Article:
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But it does kinda make you think about codeine, H-Town rap and football -- San Diego is very close to Tijuana, where, according to information I received, "lean" is relatively easy to obtain. The Chargers have a lot of players from Texas, including star running back LaDainian Tomlinson. I'm not saying the guy's on drank, but I once saw L.T. on BET bangin' the screw -- rural Texas rapper Chalie Boy's "Fa Sho" to be exact -- in his candy-painted Escalade. (It's on YouTube here: http://www.youtube.com/watch?v=9wXI1xScGys). It wouldn't be astonishing if Kiel's arrest marked the beginning of some big anti-codeine crusade on the part of the NFL and the DEA.
And finally, there's been a nasty outbreak of petty crime in the Montrose music community and, sadly, it appears to have come from within. On September 19, "Hambone," a washboard player and washtub bass virtuoso, a one-time member of the bands Mod Fag, Electric Ninja and the White Belt and the East Montrose Sterno Sippers, and an erstwhile associate of Medicine Show, was booked into Harris County Jail on charges of burglary of a habitation, evading detention and theft.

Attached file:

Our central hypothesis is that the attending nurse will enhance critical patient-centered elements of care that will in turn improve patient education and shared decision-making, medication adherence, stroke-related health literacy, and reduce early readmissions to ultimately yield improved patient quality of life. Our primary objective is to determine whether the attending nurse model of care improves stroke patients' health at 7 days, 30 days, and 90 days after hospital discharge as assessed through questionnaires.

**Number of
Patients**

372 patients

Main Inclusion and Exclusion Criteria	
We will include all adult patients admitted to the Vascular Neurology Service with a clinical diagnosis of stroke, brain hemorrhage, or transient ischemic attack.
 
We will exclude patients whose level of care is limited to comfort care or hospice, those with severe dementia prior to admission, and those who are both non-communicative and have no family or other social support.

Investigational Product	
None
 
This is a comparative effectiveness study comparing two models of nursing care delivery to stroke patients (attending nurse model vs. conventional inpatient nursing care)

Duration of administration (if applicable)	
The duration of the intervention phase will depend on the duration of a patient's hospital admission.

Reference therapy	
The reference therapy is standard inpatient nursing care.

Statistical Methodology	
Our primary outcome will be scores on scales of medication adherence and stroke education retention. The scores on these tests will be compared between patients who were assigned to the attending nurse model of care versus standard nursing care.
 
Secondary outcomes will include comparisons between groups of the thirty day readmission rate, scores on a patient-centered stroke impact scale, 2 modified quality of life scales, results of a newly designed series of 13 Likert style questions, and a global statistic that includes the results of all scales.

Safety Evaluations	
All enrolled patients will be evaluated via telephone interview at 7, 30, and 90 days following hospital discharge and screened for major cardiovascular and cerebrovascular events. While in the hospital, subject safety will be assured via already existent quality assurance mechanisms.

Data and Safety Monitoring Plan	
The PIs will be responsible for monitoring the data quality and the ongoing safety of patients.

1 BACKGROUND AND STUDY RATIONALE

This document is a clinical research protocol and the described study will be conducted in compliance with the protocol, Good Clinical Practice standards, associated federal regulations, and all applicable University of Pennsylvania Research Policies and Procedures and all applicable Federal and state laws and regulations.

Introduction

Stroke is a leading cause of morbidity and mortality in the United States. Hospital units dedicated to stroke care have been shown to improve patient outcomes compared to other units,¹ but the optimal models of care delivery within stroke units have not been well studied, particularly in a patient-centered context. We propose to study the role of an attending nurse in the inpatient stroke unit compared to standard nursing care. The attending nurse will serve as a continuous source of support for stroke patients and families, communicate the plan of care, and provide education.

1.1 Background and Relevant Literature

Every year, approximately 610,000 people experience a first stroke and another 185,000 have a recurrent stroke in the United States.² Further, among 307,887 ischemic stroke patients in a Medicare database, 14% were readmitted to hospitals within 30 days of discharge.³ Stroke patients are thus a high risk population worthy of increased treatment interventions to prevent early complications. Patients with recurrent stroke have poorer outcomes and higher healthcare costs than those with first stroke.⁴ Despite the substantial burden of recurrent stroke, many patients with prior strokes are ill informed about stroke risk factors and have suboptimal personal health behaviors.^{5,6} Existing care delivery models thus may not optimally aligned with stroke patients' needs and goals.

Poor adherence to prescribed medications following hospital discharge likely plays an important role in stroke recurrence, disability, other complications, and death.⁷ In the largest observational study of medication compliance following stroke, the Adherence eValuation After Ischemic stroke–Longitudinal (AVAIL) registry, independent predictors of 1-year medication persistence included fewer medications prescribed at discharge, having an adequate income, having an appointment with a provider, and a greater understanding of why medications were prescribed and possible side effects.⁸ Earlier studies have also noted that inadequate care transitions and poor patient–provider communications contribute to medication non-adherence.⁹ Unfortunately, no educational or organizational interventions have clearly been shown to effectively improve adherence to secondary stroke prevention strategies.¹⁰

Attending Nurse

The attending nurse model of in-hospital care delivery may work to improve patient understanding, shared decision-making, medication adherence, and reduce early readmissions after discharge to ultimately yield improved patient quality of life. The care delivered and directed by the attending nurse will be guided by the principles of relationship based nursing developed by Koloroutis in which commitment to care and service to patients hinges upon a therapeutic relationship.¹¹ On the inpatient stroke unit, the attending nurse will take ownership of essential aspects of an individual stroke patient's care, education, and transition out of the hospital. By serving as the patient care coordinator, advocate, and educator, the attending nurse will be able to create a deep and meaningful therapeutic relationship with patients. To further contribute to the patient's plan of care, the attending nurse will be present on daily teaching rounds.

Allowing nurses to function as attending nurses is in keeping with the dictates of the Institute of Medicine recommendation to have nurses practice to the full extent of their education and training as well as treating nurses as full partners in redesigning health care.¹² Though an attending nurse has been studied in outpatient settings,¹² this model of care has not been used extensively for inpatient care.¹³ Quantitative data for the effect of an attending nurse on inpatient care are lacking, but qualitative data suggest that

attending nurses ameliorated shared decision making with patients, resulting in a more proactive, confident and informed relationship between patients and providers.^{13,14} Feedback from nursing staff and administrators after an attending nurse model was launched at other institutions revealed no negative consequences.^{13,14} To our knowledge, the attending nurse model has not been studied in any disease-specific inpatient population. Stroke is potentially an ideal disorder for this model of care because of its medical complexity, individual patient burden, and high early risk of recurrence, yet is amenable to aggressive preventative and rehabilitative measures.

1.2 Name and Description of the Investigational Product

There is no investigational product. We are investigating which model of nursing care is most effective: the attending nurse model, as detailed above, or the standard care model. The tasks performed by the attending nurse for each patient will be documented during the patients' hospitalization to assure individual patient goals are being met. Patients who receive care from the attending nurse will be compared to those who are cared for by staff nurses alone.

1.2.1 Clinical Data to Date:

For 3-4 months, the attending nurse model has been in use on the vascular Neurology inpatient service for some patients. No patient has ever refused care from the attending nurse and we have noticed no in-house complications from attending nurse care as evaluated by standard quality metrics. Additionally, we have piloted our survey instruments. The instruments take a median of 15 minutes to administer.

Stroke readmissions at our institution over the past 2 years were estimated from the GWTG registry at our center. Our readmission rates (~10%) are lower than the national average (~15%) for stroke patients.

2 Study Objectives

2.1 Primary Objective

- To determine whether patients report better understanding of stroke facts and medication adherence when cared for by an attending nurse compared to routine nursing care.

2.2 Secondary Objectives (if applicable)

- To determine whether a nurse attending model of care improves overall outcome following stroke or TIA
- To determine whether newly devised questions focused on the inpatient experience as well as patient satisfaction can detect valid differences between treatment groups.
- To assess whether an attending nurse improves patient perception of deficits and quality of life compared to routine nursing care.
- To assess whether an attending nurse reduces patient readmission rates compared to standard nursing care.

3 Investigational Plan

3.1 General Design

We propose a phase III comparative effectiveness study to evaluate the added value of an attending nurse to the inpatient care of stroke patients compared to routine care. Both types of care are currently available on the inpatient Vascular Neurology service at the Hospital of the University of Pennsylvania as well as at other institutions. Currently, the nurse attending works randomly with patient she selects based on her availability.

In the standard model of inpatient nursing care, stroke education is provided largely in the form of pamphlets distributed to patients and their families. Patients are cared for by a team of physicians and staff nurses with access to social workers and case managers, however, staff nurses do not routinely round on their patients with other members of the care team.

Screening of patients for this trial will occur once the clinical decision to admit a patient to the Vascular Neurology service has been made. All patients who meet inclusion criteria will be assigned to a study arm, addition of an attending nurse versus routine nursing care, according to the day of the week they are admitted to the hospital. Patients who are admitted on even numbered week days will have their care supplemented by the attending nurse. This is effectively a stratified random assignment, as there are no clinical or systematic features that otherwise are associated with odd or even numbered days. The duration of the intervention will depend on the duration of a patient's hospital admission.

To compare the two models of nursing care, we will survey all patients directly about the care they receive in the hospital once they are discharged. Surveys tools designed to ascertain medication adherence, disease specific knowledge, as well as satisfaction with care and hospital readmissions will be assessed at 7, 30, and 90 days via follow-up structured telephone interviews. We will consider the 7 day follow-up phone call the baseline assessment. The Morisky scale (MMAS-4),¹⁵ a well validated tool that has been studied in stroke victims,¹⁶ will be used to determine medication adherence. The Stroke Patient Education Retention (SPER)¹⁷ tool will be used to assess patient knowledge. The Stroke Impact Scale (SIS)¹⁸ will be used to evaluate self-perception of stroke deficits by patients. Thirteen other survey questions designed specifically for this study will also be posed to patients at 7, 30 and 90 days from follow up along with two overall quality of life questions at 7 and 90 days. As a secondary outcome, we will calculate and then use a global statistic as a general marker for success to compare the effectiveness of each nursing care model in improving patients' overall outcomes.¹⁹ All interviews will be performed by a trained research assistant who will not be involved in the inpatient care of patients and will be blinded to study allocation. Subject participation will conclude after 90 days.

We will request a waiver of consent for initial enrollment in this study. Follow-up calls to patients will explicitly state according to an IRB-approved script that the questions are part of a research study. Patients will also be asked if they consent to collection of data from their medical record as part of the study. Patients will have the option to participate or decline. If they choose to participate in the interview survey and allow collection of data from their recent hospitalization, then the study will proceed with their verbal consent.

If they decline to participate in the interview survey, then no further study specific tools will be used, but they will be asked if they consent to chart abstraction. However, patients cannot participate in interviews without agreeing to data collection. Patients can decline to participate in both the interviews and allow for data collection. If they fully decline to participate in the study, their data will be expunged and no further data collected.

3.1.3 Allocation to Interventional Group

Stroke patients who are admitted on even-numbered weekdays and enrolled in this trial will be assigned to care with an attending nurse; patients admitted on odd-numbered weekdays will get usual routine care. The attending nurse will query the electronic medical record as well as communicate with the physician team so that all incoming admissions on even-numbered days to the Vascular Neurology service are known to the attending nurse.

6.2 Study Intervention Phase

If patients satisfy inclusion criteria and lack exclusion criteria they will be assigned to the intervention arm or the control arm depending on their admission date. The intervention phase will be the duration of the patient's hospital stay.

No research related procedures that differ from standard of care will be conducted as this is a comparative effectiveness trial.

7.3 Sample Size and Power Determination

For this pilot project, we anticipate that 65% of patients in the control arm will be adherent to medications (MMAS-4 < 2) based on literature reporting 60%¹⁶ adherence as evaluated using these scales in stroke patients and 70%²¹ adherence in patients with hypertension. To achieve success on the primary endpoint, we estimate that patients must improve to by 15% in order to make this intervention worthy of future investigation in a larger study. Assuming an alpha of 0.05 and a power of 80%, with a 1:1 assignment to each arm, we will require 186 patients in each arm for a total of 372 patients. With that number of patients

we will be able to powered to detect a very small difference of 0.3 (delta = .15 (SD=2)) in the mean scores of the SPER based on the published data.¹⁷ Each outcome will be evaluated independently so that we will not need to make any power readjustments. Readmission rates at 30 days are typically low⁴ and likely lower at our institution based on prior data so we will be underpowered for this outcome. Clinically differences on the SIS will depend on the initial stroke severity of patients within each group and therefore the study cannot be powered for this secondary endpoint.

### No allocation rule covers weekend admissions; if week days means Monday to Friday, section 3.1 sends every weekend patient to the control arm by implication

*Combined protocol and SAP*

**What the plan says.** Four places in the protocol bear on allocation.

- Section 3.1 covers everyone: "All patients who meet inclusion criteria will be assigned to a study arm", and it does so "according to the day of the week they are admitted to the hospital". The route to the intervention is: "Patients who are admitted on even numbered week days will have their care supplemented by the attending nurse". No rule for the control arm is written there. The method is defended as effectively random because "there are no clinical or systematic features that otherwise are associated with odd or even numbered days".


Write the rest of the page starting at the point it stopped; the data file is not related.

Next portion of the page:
Geoffrey Muller, who was also in the Sterno Sippers with McLaughlin and once roomed with him, told me he kicked Hambone out of his band back in April. Muller says that Hambone started calling people and asking them for money to help with various physical ailments -- a spider bite and a back injury and stuff like that -- and then, Muller says, things started disappearing from his apartment. Medicine Show's studio fund disappeared, along with Muller's petty cash. Soon thereafter, there was an outbreak of burglaries and thefts in their circle of friends. A friend named Alejandro, who was leaving the country for the summer, had lent Hambone some musical equipment and a computer, all of which wound up in a pawn shop. (Alejandro was able to get his stuff back.) Medicine Show's Scott McNeil had his upright bass disappear, and McNeil's roommate's guitar also vanished. Hambone's ex-girlfriend was burglarized around the same time, as were several other people in their wider circle of friends. Muller said that after a while it got to be routine -- musicians would come up to him complaining about their gear, laptops and Xboxes vanishing, and Muller would have to explain that yes, he too was a victim.